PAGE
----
Hortz: From your professional experience working with a wide range of asset managers, what do you see as the biggest challenges for the asset management industry to be focused on in 2019?
Sondhelm: I firmly believe that the incorrect prevailing focus by asset managers on assets under management (AUM) has created a soft under belly for the industry that will continue to be painfully exposed this year. A ten-year bull market has created what I’d call “AUM lethargy” among many asset managers. Why go out and chase new assets when market returns are pushing your own AUM up 10%-20% a year? We saw this attitude take a beating during the mini-meltdown at the end of December 2018, which triggered a flight to safety that drained a lot of assets from many actively managed funds. It was a wake-up call that got many asset managers thinking about the future of the industry and their own viability.
Findings from a recent Casey Quirk study – they’re a division of Deloitte Consulting which focuses on asset and wealth managers - substantiated my concerns by revealing that only 30% of firms benefited from profitable growth between 2014 and 2017 and concluded that, without dramatic changes to revenues, costs, and building new competitive skills, one-quarter of asset managers risk becoming unprofitable within a decade.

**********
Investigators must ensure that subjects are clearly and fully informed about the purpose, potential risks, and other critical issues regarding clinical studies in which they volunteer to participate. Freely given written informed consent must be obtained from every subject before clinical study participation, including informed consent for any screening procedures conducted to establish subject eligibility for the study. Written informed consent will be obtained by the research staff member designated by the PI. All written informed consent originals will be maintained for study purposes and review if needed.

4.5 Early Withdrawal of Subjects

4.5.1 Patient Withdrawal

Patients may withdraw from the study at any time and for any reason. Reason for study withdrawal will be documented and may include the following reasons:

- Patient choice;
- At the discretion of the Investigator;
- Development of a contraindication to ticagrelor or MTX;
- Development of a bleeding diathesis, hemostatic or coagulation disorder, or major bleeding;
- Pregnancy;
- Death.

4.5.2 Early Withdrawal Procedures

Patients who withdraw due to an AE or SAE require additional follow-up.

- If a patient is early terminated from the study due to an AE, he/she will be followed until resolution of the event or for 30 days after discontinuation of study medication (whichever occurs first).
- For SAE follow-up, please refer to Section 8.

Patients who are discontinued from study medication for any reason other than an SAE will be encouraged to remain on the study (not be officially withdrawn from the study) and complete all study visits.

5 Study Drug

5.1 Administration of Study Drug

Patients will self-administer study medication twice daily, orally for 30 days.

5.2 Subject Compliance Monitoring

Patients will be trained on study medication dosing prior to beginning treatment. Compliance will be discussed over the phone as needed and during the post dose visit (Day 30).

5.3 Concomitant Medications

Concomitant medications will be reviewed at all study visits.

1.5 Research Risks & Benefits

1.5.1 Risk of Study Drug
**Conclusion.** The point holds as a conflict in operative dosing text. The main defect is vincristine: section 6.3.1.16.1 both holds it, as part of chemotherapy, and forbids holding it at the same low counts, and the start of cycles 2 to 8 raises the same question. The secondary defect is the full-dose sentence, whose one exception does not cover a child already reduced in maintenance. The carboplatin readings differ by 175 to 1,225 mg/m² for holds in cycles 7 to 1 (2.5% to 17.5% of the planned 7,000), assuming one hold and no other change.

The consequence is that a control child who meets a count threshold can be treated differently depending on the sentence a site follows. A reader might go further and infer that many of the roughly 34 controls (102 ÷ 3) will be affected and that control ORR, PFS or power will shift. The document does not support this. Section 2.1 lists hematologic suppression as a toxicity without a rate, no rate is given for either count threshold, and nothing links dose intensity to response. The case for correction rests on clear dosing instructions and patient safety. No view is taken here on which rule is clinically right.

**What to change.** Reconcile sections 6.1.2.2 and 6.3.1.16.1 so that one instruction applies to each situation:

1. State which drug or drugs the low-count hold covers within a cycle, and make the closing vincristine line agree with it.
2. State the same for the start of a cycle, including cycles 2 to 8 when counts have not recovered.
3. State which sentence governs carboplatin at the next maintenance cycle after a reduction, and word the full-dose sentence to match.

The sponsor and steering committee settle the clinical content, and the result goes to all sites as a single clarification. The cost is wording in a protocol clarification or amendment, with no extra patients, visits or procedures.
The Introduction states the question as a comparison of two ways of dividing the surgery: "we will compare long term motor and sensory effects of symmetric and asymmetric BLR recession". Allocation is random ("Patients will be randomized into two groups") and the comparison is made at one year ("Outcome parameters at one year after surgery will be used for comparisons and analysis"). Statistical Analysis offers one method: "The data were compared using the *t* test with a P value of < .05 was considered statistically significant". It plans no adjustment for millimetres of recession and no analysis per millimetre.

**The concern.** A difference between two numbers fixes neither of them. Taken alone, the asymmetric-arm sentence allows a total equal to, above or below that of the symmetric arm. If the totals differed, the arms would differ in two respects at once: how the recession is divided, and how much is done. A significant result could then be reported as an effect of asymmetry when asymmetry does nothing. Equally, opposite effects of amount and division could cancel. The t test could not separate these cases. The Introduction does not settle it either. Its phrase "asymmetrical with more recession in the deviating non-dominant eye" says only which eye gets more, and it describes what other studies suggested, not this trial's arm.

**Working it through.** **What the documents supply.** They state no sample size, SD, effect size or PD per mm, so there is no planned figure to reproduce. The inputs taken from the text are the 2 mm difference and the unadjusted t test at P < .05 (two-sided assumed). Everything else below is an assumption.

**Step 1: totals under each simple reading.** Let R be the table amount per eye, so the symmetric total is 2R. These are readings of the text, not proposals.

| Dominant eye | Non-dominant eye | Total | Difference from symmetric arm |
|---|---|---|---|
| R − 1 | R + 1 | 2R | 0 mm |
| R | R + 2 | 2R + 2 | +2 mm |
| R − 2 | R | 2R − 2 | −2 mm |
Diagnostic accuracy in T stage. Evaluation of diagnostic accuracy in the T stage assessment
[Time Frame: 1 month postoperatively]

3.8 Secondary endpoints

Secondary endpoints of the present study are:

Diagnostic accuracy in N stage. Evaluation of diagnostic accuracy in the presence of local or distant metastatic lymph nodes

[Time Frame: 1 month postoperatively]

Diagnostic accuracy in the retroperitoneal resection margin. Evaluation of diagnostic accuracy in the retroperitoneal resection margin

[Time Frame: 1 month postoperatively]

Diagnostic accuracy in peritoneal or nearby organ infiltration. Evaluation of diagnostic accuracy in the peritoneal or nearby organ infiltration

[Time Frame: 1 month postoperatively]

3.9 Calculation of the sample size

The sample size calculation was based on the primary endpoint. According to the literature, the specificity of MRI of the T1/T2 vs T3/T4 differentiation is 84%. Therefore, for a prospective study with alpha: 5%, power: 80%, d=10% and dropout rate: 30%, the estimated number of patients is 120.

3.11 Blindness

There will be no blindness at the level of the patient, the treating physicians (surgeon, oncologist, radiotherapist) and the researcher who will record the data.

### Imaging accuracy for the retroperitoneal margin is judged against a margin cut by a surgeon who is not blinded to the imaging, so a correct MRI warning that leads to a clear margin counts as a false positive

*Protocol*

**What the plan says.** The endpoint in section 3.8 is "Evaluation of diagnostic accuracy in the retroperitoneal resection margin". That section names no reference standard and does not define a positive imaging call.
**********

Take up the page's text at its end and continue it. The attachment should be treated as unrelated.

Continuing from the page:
In reality, the incorrect AUM focus has created gaping holes in their businesses. What has been revealed is that most asset managers do not have a plan beyond that. They are not adapting their businesses to a rapidly changing environment and are not building their outward engagement with their clients and prospects as deliberately & consistently as they should be. And when the inevitable bear market comes, the inevitable outflows from all but the safest money market and bond funds will leave many active funds in an AUM hole that might be difficult to escape from without a strategic plan.
The bottom-line is that asset managers who want to survive can no longer be complacent. They need to do whatever they can now, in 2019, to develop business strategies to address these challenges and make strategic investments for their future growth and sustainability.